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AG Farms Inc. v. American Premier Underwriters Inc.

May 18, 1998

AG FARMS, INC., AN ILLINOIS CORPORATION, HARRY VAN DEVEER AND IMOGENE VAN DEVEER, INDIVIDUALLY AND ON BEHALF OF ALL OTHERS SIMILARLY SITUATED, PLAINTIFFS-APPELLANTS,
v.
AMERICAN PREMIER UNDERWRITERS, INC., SUCCESSOR IN TITLE TO PENN CENTRAL CORPORATION, AND THE PEOPLE OF THE STATE OF ILLINOIS, DEPARTMENT OF NATURAL RESOURCES (FORMERLY DEPARTMENT OF CONSERVATION), A BODY POLITIC, DEFENDANTS-APPELLEES.



The opinion of the court was delivered by: Presiding Justice Garman

Plaintiffs AG Farms, Inc., and Harry and Imogene Van Deveer appeal from the May 26, 1997, order of the circuit court of Moultrie County dismissing their lawsuit and withdrawing initial certification of a class action.

I. BACKGROUND

In 1872 or thereabouts, the Paris & Decatur Railroad (P&DRR) constructed a railroad between Arthur and Hervey City, Illinois. On September 10, 1984, Penn Central Corporation (Penn Central), the successor railroad to the P&DRR, notified the Illinois Department of Transportation by letter of its intention to abandon this track. Between 1984 and 1991, Penn Central removed its tracks, ties, and other equipment and, on September 20, 1991, conveyed the right-of-way to the Department of Conservation of the State of Illinois (DOC), reserving certain interests.

Named plaintiffs are owners of fee simple interests in parcels that, they claim, include portions of the right-of-way. They brought suit, individually and as representatives of a class of similarly situated persons (735 ILCS 5/2-801 (West 1996)), against defendants American Premier Underwriters, Inc. (American Premier), and the Department of Natural Resources of the State of Illinois (DNR). American Premier is the successor in interest to Penn Central; the DNR was formerly the DOC.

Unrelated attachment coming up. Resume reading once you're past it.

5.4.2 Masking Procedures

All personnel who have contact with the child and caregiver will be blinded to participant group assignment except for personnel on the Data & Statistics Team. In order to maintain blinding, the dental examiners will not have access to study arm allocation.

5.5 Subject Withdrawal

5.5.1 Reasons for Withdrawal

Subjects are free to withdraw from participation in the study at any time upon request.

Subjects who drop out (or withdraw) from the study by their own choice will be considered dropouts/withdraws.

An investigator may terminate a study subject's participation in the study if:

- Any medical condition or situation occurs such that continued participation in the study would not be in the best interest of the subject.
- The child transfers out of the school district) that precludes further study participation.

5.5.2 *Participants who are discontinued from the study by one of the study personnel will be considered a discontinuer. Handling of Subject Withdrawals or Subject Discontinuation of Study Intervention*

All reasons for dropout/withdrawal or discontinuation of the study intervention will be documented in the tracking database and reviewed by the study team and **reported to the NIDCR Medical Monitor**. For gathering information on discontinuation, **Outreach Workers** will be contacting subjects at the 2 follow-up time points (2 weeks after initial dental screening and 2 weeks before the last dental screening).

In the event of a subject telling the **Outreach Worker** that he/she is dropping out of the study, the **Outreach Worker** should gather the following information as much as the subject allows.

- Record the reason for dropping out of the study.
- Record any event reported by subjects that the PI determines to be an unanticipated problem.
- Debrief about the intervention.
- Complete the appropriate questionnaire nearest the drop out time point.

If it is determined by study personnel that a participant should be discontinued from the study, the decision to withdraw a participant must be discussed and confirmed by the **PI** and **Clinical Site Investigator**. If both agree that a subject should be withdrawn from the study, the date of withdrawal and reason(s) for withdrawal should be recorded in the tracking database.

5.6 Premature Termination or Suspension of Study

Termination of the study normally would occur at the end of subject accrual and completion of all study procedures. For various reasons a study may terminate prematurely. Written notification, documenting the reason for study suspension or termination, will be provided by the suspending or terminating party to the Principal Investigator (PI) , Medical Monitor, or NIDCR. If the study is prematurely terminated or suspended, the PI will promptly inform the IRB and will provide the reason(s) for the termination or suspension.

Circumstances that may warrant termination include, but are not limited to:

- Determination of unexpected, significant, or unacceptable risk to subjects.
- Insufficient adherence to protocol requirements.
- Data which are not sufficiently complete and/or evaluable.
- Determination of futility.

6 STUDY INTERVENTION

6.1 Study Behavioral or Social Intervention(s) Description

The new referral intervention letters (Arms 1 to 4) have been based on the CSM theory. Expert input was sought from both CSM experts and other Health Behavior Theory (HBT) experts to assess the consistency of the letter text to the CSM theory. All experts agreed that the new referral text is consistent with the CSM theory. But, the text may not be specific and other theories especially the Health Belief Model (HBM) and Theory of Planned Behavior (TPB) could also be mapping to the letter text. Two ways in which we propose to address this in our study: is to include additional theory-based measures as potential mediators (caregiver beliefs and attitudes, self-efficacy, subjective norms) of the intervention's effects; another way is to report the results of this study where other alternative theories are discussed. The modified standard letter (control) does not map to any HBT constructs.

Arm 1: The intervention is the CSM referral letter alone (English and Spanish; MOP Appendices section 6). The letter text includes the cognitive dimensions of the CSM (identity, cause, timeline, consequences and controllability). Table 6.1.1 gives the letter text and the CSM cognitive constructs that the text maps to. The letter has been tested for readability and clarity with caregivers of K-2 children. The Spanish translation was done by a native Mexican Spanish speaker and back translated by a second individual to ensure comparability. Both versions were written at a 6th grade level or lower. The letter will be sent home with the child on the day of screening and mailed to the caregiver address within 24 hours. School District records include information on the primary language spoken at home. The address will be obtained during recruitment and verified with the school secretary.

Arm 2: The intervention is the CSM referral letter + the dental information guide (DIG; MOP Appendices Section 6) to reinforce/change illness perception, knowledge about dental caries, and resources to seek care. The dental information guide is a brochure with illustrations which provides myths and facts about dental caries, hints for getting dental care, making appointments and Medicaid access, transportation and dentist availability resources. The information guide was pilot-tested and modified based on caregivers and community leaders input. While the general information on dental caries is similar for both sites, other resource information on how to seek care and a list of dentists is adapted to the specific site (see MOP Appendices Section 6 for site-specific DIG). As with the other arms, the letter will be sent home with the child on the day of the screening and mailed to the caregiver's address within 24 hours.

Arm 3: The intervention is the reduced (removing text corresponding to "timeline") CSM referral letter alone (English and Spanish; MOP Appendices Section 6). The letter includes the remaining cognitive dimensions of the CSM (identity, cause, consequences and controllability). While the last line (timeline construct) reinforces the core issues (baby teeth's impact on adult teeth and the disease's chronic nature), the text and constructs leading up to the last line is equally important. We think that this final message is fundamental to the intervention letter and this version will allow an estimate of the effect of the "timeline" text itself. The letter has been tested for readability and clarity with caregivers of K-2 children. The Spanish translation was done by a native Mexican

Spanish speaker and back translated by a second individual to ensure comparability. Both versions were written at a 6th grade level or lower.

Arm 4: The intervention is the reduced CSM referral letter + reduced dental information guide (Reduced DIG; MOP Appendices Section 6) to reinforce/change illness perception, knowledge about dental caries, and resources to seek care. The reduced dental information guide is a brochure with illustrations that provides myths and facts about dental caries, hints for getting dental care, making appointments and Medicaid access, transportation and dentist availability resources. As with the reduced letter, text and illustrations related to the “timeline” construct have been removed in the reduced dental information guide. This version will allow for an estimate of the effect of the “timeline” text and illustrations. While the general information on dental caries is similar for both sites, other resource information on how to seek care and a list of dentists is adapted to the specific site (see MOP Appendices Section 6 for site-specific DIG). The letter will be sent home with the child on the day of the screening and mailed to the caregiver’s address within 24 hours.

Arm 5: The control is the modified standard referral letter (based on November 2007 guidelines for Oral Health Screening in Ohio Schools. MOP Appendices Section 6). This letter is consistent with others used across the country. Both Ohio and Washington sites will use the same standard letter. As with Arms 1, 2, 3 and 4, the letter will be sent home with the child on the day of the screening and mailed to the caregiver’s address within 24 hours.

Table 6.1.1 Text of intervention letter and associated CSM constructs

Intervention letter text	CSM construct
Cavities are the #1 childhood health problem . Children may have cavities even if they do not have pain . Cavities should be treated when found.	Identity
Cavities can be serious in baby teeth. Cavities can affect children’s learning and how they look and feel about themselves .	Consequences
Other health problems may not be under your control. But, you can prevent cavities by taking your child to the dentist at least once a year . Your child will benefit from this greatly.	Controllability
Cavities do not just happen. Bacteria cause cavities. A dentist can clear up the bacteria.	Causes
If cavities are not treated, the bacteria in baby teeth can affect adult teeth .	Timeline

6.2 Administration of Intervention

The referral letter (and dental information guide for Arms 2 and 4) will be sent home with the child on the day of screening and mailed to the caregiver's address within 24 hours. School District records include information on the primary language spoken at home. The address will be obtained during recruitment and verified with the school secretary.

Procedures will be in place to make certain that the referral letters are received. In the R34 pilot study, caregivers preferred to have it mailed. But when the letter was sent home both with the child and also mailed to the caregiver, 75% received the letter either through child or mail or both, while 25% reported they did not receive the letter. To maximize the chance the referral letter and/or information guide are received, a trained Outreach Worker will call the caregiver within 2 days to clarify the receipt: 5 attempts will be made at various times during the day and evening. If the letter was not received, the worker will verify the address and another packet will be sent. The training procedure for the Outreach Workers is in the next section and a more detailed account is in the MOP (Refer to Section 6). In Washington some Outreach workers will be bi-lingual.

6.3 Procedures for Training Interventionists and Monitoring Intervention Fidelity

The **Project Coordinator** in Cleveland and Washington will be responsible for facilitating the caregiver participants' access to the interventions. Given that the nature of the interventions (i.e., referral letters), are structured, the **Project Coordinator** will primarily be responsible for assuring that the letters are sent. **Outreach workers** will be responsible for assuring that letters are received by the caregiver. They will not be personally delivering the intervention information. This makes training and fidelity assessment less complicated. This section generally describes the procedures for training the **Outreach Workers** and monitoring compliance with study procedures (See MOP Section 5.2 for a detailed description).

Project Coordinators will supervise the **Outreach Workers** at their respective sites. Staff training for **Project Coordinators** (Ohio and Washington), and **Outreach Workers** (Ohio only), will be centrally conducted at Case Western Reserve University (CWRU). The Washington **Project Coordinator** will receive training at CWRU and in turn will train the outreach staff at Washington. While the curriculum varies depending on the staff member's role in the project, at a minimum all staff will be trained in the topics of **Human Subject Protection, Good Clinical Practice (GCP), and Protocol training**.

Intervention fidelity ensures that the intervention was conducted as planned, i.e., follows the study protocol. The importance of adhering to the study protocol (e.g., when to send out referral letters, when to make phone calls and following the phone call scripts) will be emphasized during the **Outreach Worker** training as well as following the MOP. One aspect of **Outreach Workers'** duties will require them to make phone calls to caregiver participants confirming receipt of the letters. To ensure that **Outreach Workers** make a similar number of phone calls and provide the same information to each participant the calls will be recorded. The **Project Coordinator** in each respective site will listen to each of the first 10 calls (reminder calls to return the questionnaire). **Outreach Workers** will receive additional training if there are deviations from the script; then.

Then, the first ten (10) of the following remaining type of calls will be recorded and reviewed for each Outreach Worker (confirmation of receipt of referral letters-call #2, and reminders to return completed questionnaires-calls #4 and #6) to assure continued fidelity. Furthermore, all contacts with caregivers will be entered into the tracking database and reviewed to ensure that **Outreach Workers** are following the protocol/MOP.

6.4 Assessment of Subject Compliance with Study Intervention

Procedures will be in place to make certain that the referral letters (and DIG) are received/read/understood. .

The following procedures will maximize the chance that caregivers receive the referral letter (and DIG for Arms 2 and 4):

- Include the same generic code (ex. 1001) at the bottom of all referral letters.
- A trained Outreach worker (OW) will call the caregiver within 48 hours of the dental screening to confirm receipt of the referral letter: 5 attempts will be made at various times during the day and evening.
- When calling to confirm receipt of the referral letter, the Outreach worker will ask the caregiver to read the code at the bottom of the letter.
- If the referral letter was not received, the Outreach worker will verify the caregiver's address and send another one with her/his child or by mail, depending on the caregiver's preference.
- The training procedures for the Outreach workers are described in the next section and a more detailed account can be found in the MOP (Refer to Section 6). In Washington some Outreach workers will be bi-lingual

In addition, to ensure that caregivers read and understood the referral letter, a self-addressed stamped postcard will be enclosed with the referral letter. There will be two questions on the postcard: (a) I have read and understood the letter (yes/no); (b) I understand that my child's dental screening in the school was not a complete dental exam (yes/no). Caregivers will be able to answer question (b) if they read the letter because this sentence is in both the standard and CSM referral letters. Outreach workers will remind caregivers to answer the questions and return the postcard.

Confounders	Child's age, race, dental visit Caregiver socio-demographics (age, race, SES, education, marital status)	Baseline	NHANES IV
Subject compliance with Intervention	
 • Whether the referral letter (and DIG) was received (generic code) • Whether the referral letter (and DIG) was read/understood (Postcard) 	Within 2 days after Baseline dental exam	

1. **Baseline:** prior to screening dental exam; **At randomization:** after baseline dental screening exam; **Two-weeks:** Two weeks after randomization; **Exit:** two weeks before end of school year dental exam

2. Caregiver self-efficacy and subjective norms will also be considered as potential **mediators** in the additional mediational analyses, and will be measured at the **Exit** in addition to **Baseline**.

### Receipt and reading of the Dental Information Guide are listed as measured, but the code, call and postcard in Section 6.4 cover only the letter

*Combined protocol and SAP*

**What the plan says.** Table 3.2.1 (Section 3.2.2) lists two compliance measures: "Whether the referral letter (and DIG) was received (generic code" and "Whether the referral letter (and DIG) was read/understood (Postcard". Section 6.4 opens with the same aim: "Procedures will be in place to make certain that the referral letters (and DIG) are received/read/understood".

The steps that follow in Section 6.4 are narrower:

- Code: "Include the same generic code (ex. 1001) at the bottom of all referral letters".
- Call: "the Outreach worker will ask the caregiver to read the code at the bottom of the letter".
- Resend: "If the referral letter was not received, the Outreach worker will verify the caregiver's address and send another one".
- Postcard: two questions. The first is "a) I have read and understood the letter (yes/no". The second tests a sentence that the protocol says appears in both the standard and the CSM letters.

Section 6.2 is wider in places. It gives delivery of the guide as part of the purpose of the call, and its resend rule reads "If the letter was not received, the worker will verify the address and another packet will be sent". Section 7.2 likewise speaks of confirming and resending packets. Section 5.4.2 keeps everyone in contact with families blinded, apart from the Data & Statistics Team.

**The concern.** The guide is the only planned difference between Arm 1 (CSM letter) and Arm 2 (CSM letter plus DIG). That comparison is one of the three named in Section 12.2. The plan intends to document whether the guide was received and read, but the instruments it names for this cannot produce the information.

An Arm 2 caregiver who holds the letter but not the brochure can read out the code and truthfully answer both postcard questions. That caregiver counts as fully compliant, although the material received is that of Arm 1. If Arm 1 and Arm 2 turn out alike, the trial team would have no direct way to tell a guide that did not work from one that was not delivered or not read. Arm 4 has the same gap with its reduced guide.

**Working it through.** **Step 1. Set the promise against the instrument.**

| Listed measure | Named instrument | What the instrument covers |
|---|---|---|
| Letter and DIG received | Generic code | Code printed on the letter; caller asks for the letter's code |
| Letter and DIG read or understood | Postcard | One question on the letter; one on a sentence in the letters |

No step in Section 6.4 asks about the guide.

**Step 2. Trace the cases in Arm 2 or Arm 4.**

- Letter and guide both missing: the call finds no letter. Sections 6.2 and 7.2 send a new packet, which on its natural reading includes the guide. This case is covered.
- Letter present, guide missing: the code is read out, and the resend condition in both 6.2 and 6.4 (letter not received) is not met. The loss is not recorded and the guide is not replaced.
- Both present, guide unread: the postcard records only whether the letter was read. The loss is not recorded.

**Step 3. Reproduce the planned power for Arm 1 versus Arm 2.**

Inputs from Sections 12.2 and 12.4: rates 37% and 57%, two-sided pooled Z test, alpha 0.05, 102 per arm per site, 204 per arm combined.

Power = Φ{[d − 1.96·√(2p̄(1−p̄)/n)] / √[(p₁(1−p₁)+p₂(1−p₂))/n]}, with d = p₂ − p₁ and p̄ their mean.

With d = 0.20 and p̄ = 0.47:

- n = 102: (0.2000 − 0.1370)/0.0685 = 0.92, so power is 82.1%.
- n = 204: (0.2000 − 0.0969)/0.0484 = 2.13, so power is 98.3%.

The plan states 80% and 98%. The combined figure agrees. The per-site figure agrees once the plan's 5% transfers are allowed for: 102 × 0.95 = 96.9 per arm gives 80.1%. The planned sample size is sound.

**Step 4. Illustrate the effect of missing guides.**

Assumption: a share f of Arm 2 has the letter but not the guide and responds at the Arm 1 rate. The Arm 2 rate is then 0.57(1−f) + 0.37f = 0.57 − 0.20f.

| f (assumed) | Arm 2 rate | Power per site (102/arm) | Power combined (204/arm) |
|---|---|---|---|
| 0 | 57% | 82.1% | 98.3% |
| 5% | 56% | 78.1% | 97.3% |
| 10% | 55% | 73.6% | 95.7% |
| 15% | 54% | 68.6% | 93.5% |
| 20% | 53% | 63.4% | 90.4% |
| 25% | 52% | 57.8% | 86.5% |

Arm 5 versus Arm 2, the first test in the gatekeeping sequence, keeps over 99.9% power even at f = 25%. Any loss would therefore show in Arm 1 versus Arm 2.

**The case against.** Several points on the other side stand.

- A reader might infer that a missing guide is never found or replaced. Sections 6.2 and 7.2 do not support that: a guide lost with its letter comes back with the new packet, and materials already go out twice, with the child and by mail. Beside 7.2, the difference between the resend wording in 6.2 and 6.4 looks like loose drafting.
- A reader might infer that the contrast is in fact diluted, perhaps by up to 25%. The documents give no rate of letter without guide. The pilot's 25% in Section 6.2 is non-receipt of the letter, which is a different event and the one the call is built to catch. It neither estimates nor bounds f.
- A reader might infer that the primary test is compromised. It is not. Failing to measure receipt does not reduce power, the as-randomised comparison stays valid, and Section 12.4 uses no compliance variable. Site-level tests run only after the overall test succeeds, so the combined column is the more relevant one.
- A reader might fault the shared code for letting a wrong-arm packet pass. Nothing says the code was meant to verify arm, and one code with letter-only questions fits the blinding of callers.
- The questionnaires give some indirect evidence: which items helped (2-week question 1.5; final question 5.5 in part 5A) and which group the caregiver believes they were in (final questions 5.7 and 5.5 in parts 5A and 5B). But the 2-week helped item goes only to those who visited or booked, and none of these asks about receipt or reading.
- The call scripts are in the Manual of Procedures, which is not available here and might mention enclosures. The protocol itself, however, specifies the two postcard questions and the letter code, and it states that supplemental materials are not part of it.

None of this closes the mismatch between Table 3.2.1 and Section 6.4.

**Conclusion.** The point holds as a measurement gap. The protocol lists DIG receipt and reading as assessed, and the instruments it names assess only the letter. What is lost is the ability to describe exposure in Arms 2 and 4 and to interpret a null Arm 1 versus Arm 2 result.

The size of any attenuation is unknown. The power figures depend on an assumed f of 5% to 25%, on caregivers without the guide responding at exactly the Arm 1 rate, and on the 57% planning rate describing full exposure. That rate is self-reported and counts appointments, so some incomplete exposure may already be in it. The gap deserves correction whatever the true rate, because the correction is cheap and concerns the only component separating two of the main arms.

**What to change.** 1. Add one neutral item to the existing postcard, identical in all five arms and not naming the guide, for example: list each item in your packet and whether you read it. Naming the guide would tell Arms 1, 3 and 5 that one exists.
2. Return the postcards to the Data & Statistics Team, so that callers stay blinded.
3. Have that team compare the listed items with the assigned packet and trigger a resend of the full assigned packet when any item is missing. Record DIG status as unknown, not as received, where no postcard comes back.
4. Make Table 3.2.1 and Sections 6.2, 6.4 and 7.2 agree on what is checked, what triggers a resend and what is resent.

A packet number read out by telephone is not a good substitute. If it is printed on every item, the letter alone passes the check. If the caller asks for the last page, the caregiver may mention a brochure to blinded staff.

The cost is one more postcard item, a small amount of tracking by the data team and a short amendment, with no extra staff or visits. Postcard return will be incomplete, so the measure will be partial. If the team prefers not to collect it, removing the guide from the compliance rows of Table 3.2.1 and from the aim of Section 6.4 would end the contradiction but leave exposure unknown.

Plaintiffs claim that Penn Central's only interest in the right-of-way was an easement. Specifically, plaintiff AG Farms alleges in count I of the complaint that one of its predecessors in title granted a right-of-way easement by deed to the P&DRR. It seeks certification of a plaintiff class of property owners whose predecessors in interest granted right-of-way easements to the P&DRR by deeds essentially identical in language to its own. Plaintiffs Harry and Imogene Van Deveer allege in count II that one of their predecessors in title granted a right-of-way easement by deed to Charles Waring and that the deed is in the railroad's chain of title. They seek certification of a plaintiff class of property owners whose predecessors in interest granted rights-of-way to Waring by deeds essentially identical in language to their own. AG Farms and the Van Deveers also allege in count III that there is no recorded deed of any interest to Penn Central or any of its predecessors in title to a right-of-way over the land described in this count and, therefore, that a prescriptive easement resulted from the railroad's adverse use of the right-of-way. They seek certification of a plaintiff class of property owners whose property includes a portion of the right-of-way for which there is no recorded deed to Penn Central or any of its predecessors in title. (We note that the parties use the term "adverse possession" when discussing the alleged easements on these properties. If plaintiffs are correct in their assertion that the railroad acquired only an easement, then the title owners never gave up possession and the railroad and its successors were entitled only to the use, not the possession, of the property. Thus, for the sake of clarity, we use the term "prescriptive easement.")